The millennial generation is arguably the most talked-about and publicized generation we have seen in our lifetime. Their activism and unique perspective on social issues have brought notable changes in business and the workplace.
Now the largest generation in the U.S. labor force, creating an appealing office environment for millennials to work efficiently is imperative for positive business outcomes.
I consulted Century Office, a leading UK office and contract furniture supplier, to better understand how to design a more millennial-friendly workplace. They have put together an infographic with some easy-to-implement ideas, including:
Having open spaces.
Millennials like open spaces that allow them to team up and work with others instead of conventional desks or cubicles, which feels restrictive. They prefer an open layout in which their surroundings and co-workers are visible and accessible to interact with, which improves collaboration and gets better results.
Incorporating natural lighting.
The positive health benefits of sunlight are innumerable. According to a recent study, incorporating natural light in an office space reduces eye strain and improves mood. In fact, fewer complaints of employees about feeling drowsy or having headaches were reported.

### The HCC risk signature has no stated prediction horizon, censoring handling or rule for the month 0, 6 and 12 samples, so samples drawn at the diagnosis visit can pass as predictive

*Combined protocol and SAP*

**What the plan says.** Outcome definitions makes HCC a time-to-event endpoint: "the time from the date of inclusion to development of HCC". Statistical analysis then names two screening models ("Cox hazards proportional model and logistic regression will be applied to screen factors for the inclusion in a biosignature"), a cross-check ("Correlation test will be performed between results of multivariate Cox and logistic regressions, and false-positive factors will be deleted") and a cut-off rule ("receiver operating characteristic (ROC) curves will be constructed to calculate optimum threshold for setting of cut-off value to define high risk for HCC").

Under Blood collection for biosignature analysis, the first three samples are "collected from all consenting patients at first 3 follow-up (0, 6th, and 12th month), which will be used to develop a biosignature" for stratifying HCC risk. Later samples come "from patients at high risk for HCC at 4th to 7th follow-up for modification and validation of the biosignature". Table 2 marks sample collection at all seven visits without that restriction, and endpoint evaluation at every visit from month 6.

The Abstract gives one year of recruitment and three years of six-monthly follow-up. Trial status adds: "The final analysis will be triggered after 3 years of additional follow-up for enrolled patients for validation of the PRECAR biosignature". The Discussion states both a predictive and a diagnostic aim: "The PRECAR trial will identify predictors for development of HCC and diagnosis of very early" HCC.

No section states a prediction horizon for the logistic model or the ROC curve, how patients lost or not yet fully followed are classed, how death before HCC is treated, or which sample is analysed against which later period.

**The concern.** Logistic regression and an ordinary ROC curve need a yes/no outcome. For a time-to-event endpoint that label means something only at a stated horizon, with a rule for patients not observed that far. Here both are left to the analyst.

Plants clean the air, help to reduce stress, increase productivity, and make workspaces more attractive to new millennial job applicants. Plants help make your office space a more desirable place to work as it is filled with positive vibes. Get low-maintenance plants that can thrive in medium-low light such as peace lily. Some other common office plants include Devil's Ivy, aglos, weeping fig, snake plant, dracaena, and a variety of cacti plants.
Using bright colors.
Conventionally, the colors gray, beige, and white have been associated with office space and millennials find it to be quite dull and boring. Research shows that office space needs to have bright colors that uplift your employee's mood to get their creative juices flowing and generate peak performance. Graphics and artwork is another way of adding bright colors to the workplace if the current theme does not allow you to change wall paint.
Allowing for a 'Dogs at Work' policy.
While not exactly an office design strategy, this employee perk in the infographic caught my attention because having pets at work is especially popular with millennials, forcing the hand of decision-makers to be more inclusive of pets. Google, Amazon, and Ben & Jerry's are a few large companies with Dogs at Work policies in place. "Employers are starting to realize that having a millennial bring ... a pet to work, you wind up getting a more focused employee, you get someone more comfortable at the office and a person willing to work longer hours," said Bob Vetere, president, and CEO of the American Pet Products Association, in an interview with CNBC.
Finally, you might be surprised to learn that about 20% of millennials reportedly mentioned poor office design the reason for turning down a job.